Google’s cyber security action team released a report, which details hacking threats to its cloud service. The report, called Threat Horizons, is the first such report to be released by the team.
Compromised Google Cloud Accounts Used To Mine Crypto
The report stated that 85% of compromised Google Cloud accounts were used for crypto mining using the Google Cloud resources. According to the report, most of the compromised accounts had crypto mining software downloaded into them within 22 seconds of being compromised. The team said that the hackers had taken advantage of poor security measures and vulnerabilities in third-party software to compromise the accounts.
To avoid such cases, the team recommended that cloud customers improve their security measures such as using two-factor authentication. Another added layer of security would be of using a complex password and signing up to Google’s work safer security program.
The report also highlighted the rise of ransomware attacks. In these attacks, files and data on a computer are encrypted and the victim is asked to pay a ransom, usually in crypto. The heavy encryption used to lock the files means victims can’t access their files without paying for the decryption. According to the report, one of the main ransomware used was in the Black Matter family. According to the report, Black Matter is an offspring of Dark Side ransomware. It is capable of encrypting large amounts of data in a relatively short period. Past victims of Black Matter include Olympus, a Japanese tech giant.
The Threat Horizons report stated that Google had seen reports which claim Black Matter was shutting down. Pressure from government agencies had forced them to make this decision. However, until this was confirmed, Google stated that Black Matter still poses a risk.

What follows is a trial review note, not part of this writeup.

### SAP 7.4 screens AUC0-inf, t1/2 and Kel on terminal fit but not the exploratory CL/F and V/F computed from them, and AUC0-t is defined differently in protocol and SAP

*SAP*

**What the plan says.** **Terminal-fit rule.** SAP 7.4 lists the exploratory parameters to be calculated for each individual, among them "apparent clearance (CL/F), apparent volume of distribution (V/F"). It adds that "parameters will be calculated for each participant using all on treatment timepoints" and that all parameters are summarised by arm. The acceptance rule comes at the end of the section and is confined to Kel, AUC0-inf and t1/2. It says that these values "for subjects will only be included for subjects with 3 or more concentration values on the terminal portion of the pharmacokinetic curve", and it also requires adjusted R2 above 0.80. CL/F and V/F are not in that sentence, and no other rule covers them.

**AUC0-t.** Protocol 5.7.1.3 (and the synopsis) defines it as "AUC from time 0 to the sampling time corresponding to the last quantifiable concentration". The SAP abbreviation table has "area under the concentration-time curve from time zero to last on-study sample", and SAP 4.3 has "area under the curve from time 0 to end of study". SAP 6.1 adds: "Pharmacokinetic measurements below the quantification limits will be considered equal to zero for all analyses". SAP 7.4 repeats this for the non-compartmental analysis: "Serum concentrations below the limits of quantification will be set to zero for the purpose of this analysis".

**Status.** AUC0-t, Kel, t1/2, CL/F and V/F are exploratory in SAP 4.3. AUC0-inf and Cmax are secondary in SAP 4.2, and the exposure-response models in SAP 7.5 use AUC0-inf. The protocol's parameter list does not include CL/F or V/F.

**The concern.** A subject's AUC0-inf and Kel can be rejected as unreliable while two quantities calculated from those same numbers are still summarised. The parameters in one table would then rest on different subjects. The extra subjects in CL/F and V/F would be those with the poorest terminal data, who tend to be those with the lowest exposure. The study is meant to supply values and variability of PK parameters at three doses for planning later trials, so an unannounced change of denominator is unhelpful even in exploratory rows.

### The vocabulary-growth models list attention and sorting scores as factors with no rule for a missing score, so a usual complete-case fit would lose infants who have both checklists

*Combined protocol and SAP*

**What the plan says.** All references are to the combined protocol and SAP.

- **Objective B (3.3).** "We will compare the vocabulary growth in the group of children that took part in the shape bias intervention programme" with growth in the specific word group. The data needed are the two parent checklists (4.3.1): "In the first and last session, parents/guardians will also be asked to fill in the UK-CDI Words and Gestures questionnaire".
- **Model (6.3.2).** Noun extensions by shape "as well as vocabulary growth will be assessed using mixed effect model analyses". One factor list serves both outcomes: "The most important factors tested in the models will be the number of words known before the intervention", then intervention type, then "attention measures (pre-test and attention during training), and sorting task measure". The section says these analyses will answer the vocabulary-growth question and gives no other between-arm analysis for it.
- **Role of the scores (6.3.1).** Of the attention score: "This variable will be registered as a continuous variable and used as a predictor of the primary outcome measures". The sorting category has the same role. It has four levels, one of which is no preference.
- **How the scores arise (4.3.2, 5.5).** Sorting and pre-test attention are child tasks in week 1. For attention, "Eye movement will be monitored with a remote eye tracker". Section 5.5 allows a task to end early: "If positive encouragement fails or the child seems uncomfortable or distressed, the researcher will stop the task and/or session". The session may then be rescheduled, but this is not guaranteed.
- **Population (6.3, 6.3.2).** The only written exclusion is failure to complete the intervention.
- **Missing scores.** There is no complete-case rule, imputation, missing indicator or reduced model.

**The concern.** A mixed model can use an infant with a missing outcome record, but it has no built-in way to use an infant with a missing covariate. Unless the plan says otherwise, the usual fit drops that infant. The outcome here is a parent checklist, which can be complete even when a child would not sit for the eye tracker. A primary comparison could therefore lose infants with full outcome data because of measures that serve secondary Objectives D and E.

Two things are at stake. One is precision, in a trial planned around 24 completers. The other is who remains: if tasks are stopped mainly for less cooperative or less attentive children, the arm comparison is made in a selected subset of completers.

The report also highlighted other threats. They include Russian state hackers who had attempted to gain the password of users by warning them they have been targeted by government-backed hackers. North Korea hackers were also highlighted. These hackers posed as job recruiters for Samsung and they used that to facilitate heavy-encryption ransomware attacks.
The report noted that a government-backed hacking group from Russia called APT28 aka Fancy Bear had targeted 12,000 Gmail accounts in a mass phishing hack. Users were tricked into handing over their details during the hack. According to the report, Google had blocked all phishing emails involved in the attack, which targeted UK, US, and Indian accounts. The report stated that no accounts had been compromised in the attack.
The report stated that Google’s Threat Analysis Group (TAG), had observed hackers abusing Google Cloud resources to generate traffic for YouTube view count manipulation. Upon detection, the hackers switched to Qwiklab projects. However, the Cloud abuse team quickly dealt with the offensive.
The report could prove quite useful to organizations that use Google Cloud services. In the future, it could ensure that taking a few basic security measures like two-factor authentication, helps to reduce instances of crypto-jacking. The problem has been around for a while now, and companies have been responding to the threat effectively.
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